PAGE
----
constraints (except must-link or cannot-link constraints) are usually imposed on all clusters, whereas feedback is often local for some specific clusters. As random forests are ensembles of trees, it is easy to explore the neighborhoods of different (sub-)clustering solutions in smaller subspaces in a more meaningful manner, until the required changes have been obtained.
  2. Offering the user choice via the static/dynamic selection of (sub-)clusterings​. Instead of a single clustering that the user gives feedback on, one can offer the user several choices and let him/her pick one or merge several that show desired characteristics in parts of them. To do this, we will explore the static or dynamic selection of some trees in the forests in order to compare several (sub-)clusterings. The random forest based dissimilarity learning framework allows to give a global similarity score or to return a single global score for each sub-clustering that the user needs to interpret. Merging different clusterings under some constraints given by the expert will also be tackled by considering purely declarative methods that give a guarantee to find a merged clustering satisfying all the constraints to the detriment of efficiency, and more efficient heuristic methods that come at the price of maybe not satisfying all the constraints.
  3. Using constraints as goodness criteria for clustering. Much existing work exploits constraints directly to control the clustering process towards solutions that satisfy constraints, often by directly manipulating the assignment of instances. Recent work, however, has instead proposed to generate a (potentially large) collection of potential clusterings ​ with/​ without taking constraints into account, and retaining only those that satisfy the constraints best.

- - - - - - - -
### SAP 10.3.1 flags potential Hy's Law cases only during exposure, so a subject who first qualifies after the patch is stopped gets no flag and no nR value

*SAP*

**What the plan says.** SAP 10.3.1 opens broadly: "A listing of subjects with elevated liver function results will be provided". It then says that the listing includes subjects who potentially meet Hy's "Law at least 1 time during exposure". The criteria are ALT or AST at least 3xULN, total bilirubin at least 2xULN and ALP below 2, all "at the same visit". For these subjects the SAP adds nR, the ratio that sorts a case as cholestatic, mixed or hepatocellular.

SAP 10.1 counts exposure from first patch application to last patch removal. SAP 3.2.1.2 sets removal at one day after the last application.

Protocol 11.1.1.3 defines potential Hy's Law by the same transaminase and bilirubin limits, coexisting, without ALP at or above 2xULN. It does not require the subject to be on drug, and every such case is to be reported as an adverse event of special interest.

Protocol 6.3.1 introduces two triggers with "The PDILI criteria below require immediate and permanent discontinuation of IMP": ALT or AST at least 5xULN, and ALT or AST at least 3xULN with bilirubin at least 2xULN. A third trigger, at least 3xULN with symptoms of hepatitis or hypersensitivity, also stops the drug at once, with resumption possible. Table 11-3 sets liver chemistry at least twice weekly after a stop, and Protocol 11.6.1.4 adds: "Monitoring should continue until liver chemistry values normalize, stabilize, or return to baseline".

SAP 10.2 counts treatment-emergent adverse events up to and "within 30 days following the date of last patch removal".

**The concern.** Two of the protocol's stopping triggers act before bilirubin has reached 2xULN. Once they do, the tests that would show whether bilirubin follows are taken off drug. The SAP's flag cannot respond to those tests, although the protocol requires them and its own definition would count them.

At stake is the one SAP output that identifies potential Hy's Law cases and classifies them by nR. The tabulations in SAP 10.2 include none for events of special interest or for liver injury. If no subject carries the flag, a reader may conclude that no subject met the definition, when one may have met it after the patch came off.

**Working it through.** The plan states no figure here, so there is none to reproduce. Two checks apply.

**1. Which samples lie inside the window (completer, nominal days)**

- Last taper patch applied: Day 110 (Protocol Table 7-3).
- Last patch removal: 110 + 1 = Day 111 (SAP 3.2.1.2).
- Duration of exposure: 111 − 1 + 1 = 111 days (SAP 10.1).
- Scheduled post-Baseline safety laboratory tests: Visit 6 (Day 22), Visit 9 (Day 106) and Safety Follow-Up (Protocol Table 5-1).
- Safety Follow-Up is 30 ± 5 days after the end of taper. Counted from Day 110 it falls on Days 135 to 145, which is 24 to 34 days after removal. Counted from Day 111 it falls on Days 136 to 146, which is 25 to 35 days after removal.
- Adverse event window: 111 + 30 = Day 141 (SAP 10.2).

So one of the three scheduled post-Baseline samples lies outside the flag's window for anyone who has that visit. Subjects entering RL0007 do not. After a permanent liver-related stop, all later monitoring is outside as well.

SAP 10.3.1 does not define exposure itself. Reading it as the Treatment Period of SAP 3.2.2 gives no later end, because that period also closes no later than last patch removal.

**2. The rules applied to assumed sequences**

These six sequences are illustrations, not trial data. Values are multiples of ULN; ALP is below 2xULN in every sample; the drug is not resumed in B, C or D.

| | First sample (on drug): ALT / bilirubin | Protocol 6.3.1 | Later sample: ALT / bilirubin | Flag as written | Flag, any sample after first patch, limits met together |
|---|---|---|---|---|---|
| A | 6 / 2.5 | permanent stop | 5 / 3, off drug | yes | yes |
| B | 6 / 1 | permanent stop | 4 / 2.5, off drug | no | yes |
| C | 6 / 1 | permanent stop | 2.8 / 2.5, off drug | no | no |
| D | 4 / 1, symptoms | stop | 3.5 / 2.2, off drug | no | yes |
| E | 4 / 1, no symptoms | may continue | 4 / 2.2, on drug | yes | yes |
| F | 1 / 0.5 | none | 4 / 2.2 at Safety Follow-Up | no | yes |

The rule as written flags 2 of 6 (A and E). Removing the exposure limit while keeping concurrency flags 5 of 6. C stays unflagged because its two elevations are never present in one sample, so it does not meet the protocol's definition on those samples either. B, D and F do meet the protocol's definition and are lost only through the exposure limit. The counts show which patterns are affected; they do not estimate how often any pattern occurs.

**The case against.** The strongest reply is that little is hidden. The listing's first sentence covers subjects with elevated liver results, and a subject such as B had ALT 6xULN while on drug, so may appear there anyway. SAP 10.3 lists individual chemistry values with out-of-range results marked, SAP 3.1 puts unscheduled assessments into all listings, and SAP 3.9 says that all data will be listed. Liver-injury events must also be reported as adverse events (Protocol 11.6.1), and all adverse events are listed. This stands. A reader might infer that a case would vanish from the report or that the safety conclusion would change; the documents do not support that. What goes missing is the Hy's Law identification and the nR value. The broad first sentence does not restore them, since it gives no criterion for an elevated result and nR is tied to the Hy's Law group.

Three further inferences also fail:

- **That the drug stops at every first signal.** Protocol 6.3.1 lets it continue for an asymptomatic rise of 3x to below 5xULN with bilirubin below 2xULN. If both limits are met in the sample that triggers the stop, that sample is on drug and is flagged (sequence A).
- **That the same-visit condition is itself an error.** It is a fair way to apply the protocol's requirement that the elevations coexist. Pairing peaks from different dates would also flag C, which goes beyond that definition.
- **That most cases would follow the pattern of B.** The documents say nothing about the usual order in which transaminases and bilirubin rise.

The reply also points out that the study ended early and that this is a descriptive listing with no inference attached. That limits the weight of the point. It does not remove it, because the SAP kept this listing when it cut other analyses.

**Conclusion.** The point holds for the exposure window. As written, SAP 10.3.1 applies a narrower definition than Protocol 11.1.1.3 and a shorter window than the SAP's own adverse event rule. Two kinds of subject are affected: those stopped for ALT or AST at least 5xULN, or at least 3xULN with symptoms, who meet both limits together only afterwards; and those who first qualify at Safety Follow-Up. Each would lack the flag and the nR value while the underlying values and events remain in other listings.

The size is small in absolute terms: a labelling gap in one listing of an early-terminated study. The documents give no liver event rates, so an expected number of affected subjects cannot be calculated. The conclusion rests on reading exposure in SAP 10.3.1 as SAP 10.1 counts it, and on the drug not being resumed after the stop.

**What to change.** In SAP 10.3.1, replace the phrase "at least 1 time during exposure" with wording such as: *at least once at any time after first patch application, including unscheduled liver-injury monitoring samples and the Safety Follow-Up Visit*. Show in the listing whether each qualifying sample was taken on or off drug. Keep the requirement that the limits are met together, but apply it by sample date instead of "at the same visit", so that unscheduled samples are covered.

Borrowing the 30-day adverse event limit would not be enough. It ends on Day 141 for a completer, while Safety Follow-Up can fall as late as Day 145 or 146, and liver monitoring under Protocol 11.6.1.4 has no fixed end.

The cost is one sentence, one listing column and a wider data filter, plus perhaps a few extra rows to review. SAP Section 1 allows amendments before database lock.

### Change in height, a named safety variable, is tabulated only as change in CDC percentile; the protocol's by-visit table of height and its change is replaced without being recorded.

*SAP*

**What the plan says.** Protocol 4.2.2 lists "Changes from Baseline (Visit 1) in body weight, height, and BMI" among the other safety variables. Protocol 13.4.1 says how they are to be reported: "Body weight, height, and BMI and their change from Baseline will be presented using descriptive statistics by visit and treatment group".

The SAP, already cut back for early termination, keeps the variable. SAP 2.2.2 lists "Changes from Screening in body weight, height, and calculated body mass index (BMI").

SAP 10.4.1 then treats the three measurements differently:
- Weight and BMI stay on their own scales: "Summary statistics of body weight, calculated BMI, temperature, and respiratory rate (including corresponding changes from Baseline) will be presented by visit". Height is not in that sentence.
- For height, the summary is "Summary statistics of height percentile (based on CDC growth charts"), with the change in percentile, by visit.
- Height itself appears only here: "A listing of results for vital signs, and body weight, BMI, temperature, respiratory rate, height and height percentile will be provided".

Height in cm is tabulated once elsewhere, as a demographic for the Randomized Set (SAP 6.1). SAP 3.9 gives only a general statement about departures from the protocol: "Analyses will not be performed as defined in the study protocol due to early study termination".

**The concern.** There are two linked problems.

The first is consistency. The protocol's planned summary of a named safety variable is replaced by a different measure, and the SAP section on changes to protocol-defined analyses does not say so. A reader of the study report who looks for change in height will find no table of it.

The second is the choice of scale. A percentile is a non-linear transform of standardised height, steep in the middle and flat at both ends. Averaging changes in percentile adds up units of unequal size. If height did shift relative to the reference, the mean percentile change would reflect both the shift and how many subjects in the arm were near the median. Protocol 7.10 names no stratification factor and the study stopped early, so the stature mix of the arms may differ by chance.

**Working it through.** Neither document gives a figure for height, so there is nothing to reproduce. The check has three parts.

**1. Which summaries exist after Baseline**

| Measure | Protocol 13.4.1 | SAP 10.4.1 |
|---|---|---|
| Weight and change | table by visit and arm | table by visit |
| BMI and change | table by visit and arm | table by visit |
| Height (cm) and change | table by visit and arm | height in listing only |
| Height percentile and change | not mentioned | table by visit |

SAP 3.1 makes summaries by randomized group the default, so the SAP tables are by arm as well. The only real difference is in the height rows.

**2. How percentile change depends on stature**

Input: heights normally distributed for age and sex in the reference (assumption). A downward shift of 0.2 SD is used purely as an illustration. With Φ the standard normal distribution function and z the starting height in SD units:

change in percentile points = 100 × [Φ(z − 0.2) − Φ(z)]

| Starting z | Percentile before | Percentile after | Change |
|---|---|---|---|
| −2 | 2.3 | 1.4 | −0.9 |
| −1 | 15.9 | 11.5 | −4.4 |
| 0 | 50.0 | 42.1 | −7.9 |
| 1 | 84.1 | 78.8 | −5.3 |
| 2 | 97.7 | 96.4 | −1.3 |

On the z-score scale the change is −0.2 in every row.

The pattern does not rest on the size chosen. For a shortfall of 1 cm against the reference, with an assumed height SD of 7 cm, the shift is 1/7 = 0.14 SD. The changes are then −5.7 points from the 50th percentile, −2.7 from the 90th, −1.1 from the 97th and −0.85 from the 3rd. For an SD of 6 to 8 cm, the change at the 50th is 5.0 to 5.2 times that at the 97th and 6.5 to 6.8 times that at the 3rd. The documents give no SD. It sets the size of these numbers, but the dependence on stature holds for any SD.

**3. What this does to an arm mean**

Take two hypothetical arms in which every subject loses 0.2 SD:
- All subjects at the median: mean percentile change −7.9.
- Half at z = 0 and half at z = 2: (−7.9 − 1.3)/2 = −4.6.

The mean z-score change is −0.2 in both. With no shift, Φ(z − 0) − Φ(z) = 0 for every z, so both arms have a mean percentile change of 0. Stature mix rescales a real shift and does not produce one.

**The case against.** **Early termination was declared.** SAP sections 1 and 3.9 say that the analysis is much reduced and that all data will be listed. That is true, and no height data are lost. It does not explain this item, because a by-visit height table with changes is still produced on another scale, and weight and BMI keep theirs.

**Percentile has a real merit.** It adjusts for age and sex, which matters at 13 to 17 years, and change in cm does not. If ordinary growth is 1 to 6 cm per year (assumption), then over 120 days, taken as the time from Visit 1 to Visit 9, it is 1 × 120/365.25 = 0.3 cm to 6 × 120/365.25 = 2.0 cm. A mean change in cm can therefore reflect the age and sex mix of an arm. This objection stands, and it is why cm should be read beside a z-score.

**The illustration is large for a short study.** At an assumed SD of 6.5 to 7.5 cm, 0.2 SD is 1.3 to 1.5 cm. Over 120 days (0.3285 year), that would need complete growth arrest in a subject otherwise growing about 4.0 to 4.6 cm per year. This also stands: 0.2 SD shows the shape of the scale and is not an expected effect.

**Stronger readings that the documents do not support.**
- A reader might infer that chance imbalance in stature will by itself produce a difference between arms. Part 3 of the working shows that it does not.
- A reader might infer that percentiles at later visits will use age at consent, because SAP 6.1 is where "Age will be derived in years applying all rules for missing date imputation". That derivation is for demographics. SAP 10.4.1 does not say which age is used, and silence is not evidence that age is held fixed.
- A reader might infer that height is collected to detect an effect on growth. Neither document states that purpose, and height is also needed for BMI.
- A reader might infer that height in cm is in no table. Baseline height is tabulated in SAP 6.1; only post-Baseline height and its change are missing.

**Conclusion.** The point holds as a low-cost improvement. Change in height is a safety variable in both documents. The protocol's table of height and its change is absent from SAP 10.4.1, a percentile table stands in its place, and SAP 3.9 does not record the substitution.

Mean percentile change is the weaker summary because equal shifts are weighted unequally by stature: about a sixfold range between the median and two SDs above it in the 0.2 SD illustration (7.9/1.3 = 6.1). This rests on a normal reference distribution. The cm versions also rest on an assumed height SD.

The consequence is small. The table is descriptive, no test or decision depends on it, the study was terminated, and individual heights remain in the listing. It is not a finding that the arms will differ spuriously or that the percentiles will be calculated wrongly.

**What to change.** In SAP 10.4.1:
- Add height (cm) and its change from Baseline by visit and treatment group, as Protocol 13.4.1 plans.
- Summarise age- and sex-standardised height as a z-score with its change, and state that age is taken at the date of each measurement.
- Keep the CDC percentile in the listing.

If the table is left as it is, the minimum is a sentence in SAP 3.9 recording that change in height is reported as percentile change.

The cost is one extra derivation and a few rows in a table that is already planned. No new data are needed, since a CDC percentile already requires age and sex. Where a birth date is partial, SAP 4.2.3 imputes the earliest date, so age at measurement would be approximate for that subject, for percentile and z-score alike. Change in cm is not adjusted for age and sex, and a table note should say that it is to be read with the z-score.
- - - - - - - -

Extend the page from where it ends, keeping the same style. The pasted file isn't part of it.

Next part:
The advantage of developing such solutions is that they allow much more flexibility in terms of used clustering techniques and give a diversity of solutions, yet the drawback is that complete constraint satisfaction is not guaranteed, something that might not be acceptable to a user. Following this idea, the random forest based dissimilarity learning framework allows by construction to offer a nice and elegant way to search for diverse (sub-)clustering ensembles using static or dynamic selection so that some constraints or all the constraints are satisfied, bringing thus ​ an additional feedback option for users (interactive clustering).